Macalester graduates pursue a wide variety of specializations, but common options include psychology, neuroscience, social work, law, medicine, public policy, public health, and education. Depending on your career path, you might pursue a Masters degree (for instance, in social work, counseling, or public health). These programs typically take two years. Your career path might also lead you to a doctoral program. Mac students often pursue PhDs in academic psychology disciplines (e.g., cognitive, developmental) as well as applied fields (e.g., clinical, counseling, industrial/organizational). Students interested in a doctoral level degree in mental health practice can also pursue the PsyD (Doctor of Psychology degree) in which clinical training is emphasized and research requirements are modest. Doctoral programs typically take 4-7 years; clinical and counseling programs also require a year of predoctoral and at least a year of postdoctoral internship training.

Your first step in thinking about graduate school may be to attend our annual information panel on graduate school, typically held in the Fall. Faculty who have recently graduated from programs talk about what it takes to get in, what happens during grad school, and what possibilities emerge upon graduation. If grad school seems right for you, your next step is to talk with your adviser or any other faculty member in the department. We can help guide you to the appropriate resources to narrow your choices and plan your applications. Please be aware that application deadlines for graduate schools are often as early as December, so you will want to get an early start. Many graduate schools require applicants to take the general GRE (Graduate Record Exam), and some also require the GRE in psychology. Students are typically advised to take the exams early in the fall in order to meet the application deadlines.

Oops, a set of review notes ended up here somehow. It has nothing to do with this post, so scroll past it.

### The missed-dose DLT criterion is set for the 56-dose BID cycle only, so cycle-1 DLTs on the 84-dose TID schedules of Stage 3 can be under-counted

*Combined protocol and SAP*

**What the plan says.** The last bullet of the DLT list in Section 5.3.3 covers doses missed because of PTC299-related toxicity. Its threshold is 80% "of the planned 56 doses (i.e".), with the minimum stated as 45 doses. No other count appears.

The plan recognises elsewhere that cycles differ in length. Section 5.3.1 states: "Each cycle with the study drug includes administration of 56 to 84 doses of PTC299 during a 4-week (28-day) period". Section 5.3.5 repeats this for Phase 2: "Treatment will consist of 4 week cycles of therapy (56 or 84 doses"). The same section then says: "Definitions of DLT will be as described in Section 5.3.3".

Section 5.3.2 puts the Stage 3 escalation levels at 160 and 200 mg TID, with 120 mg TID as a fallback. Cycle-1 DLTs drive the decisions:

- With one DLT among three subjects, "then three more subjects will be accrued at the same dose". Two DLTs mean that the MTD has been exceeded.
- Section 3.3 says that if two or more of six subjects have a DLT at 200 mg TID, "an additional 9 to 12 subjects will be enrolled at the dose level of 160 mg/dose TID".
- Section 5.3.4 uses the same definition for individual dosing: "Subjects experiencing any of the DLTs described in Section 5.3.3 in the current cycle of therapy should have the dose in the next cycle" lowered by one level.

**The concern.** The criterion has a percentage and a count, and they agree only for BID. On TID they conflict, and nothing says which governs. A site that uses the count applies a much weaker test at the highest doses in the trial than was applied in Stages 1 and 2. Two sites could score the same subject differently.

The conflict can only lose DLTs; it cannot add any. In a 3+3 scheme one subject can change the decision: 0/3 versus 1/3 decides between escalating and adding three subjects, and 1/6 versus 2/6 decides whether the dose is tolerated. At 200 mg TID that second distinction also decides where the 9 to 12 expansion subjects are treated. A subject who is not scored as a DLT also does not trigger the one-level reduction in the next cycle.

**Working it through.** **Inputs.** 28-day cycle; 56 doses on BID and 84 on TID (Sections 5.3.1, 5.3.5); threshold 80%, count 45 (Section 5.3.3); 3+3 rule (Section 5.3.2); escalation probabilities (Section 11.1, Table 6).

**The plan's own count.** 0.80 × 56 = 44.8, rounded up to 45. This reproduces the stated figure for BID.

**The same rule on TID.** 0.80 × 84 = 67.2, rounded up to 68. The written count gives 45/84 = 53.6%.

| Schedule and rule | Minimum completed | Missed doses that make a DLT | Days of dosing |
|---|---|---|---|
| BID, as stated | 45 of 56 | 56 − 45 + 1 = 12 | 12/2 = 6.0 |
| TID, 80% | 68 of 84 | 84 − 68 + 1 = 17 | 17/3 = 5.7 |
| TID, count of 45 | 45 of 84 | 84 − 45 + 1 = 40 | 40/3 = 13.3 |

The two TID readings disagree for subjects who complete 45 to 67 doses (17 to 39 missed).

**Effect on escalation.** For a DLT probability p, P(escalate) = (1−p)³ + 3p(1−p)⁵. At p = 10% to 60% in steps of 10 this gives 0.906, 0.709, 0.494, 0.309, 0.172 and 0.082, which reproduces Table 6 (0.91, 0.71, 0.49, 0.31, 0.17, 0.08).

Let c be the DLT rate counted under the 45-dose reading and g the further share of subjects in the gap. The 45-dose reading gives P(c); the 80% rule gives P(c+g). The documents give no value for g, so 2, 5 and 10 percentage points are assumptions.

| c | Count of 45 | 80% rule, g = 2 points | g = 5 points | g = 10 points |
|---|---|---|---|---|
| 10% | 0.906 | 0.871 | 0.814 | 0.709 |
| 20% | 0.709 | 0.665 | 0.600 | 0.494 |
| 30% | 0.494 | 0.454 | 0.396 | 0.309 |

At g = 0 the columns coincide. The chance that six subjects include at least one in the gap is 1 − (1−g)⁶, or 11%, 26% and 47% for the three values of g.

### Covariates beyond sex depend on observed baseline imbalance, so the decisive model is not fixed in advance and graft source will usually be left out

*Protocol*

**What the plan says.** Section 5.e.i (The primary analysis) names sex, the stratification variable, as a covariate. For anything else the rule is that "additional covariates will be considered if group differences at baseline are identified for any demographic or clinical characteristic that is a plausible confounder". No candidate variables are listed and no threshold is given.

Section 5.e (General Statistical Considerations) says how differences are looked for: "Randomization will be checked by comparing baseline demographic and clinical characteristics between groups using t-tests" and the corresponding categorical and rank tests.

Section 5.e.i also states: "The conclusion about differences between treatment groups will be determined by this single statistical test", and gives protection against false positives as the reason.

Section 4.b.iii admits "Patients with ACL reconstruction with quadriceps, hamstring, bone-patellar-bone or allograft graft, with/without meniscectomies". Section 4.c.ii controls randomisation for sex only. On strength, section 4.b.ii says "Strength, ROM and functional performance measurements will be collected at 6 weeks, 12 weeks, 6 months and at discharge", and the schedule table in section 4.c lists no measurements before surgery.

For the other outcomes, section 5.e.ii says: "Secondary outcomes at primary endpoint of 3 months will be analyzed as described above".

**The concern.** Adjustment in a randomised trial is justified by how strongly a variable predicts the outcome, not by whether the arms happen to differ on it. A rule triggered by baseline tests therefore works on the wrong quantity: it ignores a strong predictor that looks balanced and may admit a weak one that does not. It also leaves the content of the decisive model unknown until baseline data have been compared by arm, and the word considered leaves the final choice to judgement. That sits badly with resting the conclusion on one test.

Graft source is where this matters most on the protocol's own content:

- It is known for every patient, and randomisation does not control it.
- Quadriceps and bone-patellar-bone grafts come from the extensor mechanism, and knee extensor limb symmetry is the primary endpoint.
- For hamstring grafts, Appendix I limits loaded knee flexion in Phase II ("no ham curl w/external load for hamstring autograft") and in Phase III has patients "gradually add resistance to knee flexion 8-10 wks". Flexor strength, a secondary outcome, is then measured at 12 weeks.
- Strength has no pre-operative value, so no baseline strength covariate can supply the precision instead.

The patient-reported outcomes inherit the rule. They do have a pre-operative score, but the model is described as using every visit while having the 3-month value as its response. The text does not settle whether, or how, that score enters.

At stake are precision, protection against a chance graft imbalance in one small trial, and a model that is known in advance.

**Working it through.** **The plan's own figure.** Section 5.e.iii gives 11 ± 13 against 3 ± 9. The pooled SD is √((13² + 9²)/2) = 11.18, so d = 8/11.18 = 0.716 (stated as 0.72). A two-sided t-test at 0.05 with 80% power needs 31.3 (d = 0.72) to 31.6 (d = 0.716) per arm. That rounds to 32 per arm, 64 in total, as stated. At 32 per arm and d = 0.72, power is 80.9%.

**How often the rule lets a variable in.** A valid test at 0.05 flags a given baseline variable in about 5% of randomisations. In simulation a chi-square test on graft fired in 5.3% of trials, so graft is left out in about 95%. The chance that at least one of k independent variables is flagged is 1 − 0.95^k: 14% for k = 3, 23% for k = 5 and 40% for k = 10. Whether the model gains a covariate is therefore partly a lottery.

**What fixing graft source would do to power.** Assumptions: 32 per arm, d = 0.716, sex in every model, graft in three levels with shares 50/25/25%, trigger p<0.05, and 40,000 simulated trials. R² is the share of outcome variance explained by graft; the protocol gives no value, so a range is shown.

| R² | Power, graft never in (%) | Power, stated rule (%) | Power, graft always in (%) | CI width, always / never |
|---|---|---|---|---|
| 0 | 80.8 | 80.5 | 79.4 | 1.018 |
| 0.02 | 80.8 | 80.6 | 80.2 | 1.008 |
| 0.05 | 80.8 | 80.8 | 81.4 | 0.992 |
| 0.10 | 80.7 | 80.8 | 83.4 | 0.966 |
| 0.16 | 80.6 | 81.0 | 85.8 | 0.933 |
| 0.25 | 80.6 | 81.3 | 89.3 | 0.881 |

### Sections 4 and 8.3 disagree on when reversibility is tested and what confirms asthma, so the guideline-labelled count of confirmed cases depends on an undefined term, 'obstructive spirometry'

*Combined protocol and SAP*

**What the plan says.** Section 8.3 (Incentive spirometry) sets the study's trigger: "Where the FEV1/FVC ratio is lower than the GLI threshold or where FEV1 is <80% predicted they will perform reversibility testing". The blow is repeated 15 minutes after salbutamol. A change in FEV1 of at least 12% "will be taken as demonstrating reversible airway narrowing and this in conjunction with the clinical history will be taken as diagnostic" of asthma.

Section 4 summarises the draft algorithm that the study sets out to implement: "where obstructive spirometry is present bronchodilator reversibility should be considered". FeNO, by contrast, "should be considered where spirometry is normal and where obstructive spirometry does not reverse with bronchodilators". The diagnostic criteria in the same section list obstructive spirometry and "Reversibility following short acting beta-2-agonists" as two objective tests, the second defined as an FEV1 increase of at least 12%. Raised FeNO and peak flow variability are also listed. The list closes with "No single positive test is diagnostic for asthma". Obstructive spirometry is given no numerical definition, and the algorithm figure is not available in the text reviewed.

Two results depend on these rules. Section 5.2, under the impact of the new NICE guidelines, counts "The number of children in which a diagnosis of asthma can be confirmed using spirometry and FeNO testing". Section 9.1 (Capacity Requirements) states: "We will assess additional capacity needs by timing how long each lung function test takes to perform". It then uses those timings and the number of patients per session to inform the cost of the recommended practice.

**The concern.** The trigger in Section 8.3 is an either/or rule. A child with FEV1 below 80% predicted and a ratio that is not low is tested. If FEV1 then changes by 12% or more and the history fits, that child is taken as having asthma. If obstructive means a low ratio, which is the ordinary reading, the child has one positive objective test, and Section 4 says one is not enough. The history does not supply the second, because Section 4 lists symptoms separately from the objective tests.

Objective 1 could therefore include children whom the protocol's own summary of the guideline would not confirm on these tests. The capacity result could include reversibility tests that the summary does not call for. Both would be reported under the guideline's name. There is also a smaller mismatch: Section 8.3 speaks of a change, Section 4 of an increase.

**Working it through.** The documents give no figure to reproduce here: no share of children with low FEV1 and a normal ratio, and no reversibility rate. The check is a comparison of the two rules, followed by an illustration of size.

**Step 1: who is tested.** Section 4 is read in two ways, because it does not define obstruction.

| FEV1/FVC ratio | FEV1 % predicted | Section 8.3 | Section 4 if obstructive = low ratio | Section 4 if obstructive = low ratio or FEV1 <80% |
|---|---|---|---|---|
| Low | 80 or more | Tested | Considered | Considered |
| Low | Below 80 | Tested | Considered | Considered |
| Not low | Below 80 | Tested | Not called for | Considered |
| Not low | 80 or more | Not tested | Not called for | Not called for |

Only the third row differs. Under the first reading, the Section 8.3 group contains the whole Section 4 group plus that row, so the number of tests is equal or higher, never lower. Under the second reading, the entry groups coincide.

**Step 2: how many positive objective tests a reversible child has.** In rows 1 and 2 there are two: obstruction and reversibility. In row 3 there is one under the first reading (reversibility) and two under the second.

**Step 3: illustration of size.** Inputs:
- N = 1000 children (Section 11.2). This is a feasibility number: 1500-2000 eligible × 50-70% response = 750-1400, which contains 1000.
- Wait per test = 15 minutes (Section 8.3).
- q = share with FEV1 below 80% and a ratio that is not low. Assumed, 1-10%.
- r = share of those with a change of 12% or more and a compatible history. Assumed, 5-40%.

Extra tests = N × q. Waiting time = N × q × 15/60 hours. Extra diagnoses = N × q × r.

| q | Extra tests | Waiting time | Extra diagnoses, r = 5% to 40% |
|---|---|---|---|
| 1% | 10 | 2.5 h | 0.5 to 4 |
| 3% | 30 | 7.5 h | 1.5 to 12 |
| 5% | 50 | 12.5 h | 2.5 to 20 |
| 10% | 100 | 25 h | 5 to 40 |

Graduate programs vary considerably in their admissions requirements, but most require strong grades, test scores, research experience, letters of recommendation, and application essays. Your advisor can help you assess your strengths and limitations as a candidate, and we highly recommend that you consult with faculty early and often if you are considering graduate school.

Many of our students ask about taking a year (or more) off after graduating before they apply to graduate school. This is the more common practice among Mac grads. While it is fine to apply to graduate school during your senior year, our alumni also have great success (often greater success) when they’ve taken some time to build additional skills and refine their career focus. Some also report that simply taking a break refreshed their energy and enthusiasm for pursuing graduate work.

Useful links:

APA’s grad school link: [includes FAQs about choosing graduate programs]

APA’s list of accredited programs in clinical, counseling, and school psychology

Psychology Degree Guide [includes a helpful guide to the subdisciplines and a state-by-state listing of psychology graduate programs]

Marky Lloyd’s Careers in Psychology website [includes helpful links about grad school options, and application tips]

Additional tips about graduate school from Rider University

The Council of University Directors of Clinical Psychology website for students interested in clinical psychology [includes helpful info distinguishing PhD and PsyD programs, application tips, etc.]

Guide for requesting letters of recommendation

Post-BA research assistant positions (geared toward clinical psychology but potentially useful for other subspecialties as well).

VictorPrep Podcast (45 brief [10-15 minute] podcasts to help build vocabulary for the GRE)

Association for Behavioral and Cognitive Therapy liberal arts college links (student resources primarily aimed at students interested in clinical and counseling psychology)